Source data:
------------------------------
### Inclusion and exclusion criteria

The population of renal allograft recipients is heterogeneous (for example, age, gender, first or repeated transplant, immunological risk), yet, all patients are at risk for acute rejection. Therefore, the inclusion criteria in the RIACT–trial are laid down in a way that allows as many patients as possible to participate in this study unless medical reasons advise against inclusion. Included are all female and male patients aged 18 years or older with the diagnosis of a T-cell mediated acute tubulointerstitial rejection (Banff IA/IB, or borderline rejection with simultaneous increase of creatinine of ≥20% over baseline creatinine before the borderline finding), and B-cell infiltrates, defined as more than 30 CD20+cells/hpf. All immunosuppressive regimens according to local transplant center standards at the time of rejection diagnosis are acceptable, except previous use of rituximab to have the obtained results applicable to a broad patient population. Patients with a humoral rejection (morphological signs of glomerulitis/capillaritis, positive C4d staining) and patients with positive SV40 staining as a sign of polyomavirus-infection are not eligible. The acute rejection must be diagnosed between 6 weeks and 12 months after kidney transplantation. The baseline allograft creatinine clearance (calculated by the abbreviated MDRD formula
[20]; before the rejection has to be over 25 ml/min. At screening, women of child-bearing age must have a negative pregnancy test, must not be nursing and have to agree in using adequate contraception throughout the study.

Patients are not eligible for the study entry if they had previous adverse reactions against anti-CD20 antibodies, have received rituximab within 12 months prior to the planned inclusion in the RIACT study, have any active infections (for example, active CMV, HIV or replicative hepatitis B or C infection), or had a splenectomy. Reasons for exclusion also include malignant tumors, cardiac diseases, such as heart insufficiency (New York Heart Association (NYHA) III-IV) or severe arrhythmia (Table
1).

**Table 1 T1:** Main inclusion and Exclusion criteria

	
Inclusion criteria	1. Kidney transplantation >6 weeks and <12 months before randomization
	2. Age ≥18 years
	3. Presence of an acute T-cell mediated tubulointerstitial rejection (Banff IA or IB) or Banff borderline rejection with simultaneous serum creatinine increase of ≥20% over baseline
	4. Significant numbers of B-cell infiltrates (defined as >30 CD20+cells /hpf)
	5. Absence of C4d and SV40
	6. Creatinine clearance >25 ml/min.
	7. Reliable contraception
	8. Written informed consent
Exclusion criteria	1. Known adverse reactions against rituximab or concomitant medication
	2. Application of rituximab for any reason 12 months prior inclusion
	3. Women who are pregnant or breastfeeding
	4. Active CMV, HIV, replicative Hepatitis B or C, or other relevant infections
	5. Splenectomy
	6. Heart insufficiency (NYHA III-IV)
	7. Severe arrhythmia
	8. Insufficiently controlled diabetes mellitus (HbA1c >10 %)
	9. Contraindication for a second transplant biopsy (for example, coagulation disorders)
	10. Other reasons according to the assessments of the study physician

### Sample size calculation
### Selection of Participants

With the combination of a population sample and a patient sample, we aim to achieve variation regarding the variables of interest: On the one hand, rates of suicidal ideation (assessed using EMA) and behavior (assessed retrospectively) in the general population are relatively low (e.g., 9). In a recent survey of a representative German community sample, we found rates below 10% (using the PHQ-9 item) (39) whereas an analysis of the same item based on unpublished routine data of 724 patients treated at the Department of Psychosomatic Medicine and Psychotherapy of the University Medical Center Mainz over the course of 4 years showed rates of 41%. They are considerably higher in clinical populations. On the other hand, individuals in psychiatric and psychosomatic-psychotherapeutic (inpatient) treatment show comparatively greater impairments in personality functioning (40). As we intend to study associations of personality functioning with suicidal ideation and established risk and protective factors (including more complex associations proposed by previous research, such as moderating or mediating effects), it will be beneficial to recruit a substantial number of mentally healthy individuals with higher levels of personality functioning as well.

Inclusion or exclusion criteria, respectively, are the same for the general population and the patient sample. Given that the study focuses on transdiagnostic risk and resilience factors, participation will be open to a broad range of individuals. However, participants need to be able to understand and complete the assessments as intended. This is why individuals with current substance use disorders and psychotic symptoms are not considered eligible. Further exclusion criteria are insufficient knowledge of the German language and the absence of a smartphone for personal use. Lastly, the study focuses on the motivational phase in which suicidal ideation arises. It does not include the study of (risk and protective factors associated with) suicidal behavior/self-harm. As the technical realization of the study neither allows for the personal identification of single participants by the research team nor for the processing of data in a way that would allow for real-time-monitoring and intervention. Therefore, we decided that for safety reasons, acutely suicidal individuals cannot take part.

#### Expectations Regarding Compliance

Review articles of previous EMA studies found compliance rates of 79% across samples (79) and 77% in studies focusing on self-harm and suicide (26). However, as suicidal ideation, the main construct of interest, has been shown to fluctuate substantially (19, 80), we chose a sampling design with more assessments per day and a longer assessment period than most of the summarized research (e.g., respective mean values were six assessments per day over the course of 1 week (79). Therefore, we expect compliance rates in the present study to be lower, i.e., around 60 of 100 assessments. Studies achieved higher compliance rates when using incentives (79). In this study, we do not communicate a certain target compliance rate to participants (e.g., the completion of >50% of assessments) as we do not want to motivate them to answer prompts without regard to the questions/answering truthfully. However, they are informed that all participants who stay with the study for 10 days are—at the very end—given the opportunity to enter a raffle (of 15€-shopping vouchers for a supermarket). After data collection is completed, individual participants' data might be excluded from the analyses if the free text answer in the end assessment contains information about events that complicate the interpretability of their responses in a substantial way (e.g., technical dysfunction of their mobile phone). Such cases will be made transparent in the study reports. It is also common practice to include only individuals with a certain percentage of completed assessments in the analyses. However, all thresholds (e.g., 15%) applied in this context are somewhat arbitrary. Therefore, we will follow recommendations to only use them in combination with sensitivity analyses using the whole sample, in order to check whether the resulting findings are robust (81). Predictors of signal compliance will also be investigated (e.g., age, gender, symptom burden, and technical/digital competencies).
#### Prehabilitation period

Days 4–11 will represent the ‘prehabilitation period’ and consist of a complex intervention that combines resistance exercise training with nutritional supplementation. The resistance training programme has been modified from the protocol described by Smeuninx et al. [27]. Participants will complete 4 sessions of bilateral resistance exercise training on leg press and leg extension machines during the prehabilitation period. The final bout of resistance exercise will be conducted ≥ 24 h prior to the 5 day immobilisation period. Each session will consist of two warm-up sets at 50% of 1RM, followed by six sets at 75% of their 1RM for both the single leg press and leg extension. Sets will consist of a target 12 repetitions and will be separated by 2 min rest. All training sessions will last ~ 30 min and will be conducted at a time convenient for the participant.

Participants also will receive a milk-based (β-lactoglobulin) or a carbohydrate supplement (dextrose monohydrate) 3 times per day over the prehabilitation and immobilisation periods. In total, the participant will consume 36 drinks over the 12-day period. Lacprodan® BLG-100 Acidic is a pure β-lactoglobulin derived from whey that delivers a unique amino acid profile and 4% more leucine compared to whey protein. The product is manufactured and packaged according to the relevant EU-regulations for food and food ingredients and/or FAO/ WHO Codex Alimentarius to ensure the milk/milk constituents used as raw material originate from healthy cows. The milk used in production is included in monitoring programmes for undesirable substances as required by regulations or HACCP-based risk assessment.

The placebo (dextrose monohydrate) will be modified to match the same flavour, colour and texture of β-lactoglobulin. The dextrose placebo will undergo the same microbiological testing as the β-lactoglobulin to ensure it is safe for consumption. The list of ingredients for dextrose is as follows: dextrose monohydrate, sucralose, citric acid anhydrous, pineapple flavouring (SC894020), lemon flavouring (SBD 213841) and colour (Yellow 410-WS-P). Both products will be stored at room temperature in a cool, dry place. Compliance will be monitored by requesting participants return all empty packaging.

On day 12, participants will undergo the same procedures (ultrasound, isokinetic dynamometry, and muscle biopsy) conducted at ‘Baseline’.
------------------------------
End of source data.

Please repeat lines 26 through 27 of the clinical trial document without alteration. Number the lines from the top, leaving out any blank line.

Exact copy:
### Selection of Participants

With the combination of a population sample and a patient sample, we aim to achieve variation regarding the variables of interest: On the one hand, rates of suicidal ideation (assessed using EMA) and behavior (assessed retrospectively) in the general population are relatively low (e.g., 9). In a recent survey of a representative German community sample, we found rates below 10% (using the PHQ-9 item) (39) whereas an analysis of the same item based on unpublished routine data of 724 patients treated at the Department of Psychosomatic Medicine and Psychotherapy of the University Medical Center Mainz over the course of 4 years showed rates of 41%. They are considerably higher in clinical populations. On the other hand, individuals in psychiatric and psychosomatic-psychotherapeutic (inpatient) treatment show comparatively greater impairments in personality functioning (40). As we intend to study associations of personality functioning with suicidal ideation and established risk and protective factors (including more complex associations proposed by previous research, such as moderating or mediating effects), it will be beneficial to recruit a substantial number of mentally healthy individuals with higher levels of personality functioning as well.